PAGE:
In Japan, the “idol” industry provides a living for young girls, and fulfills desires of much older men. The girls range between the ages of 10-20, and the men appear old enough to be their fathers or grandfathers. The girls perform pop songs, while dancing along to the music while these men dance and cheer for them the way North Americans may imagine young children cheering for boy bands on this side of the globe. Sounds harmless, right? Kyoke Miyake’s (Director/Writer) documentary sheds light on the dark side of this industry.
The film opens with a popular Tokyo Idol named, Rio. At the age of 19, Rio confesses to the camera that she’s near the shelf life of her career. She talks about how she needs to seize the opportunity, and make the most of it while she can. Rio’s most loyal fans are called, “Rio Rio Brothers.” As previously mentioned, a vast majority of idol fans are adult males all the way from 20-65. We’re introduced to Rio’s most devoted fan, who confesses that he has spent his life savings on idols. Income is generated through many channels: CDs, premium streaming/chat service, concerts, and handshake events. The handshake events grant these men an opportunity to talk with these girls, and because the girls require their business to thrive and grow, they cannot deny their praise and conversation. It would have been interesting to discover exactly where the money goes, but you never know what you’ll find under those rocks.
A journalist in the film discusses the current landscape of the men in Japan – most of the men are terrified of rejection by females in general. There’s conversation about how young men in Japan are becoming less social among the opposite sex in part because of idol worship, and isolation through social media. The handshake events feature a brief one on one discussion in which many idols group together, fans chat with each idol and security taps the men on the shoulder when it’s time to move on. It seems harmless on the surface, but from the outside looking in, this entire process feels creepy. Some idols break into the industry through local competitions, others quite literally walk street corners, selling their own merchandise, music, and photos. It’s gross to watch underage girls wearing small outfits in order to get the attention of men walking by.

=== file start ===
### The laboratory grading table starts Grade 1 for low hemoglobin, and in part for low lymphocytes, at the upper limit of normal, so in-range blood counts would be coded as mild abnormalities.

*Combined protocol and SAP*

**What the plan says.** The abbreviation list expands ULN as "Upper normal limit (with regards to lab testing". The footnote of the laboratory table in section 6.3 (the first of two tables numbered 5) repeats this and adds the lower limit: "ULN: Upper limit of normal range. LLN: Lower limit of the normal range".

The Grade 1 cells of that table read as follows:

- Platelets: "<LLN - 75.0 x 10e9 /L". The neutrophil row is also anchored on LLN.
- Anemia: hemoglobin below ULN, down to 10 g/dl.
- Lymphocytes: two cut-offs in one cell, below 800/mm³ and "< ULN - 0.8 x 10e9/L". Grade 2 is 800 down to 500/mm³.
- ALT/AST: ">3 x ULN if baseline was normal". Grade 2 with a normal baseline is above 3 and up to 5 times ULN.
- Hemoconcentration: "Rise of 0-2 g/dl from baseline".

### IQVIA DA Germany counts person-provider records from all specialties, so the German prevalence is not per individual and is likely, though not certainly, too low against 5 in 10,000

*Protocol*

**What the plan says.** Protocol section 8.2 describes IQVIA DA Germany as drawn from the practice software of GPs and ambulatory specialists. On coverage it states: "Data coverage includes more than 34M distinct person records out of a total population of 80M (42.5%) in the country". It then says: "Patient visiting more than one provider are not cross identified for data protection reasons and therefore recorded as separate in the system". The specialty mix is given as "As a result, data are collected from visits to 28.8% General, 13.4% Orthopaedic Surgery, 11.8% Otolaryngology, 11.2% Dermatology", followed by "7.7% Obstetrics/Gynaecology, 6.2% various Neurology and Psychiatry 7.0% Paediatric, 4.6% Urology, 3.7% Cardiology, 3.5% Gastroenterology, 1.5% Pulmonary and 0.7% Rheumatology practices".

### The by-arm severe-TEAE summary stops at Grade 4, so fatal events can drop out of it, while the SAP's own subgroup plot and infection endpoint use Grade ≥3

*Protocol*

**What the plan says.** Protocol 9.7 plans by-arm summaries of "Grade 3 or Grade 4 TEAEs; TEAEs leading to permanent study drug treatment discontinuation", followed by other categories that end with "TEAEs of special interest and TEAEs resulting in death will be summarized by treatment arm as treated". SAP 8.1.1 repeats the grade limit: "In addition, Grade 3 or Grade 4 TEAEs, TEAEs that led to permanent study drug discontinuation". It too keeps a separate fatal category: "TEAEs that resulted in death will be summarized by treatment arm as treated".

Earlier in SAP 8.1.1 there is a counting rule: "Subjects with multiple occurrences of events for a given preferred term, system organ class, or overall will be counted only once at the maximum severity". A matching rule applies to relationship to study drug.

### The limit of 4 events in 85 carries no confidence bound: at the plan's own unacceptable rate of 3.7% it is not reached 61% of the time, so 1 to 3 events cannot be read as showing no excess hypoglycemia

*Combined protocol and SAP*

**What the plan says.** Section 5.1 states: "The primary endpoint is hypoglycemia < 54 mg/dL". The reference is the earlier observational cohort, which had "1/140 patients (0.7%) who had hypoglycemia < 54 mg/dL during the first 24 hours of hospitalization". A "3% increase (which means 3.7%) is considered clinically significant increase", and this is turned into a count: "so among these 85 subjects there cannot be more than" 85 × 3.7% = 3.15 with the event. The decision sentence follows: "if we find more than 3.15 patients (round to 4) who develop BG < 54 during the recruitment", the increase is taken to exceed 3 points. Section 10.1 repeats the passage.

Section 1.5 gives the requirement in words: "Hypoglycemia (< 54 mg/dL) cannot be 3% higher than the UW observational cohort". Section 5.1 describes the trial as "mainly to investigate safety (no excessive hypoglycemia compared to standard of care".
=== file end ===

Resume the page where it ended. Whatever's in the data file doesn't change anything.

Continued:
Miyake exercises great restraint because it would be easy to paint all of these men as perverts. An ominous score to the film would push the audience into feeling a certain way, but for the most part, Miyake remains neutral while allowing everyone involved to comment on this industry: supportive parents, enthusiastic fans, hopeful idols, a journalist, and a sociologist who all have positive or negative things to say about the industry. There is, however, a point in the film where it becomes blatantly obvious that many of the men see them as sexual objects – One man tells Miyake why he enjoys discovering “underdeveloped idols” so he can watch them grow. I dare you to try to watch the film with a straight face during that scene.
Tokyo Idols is certainly a frustrating watch because it’s disgusting to see such young girls being sexualized. Should this industry go unchecked and unrecognized, who knows where it could end up. Tokyo Idols is an informative documentary that will likely enrage most viewers, but this conversation has to start somewhere. There are no solutions offered here, but it’s such a massive industry run by men that there may not be a solution to this problematic industry.
Tokyo Idols appears as part of our coverage of the 21st edition of Fantasia 2017.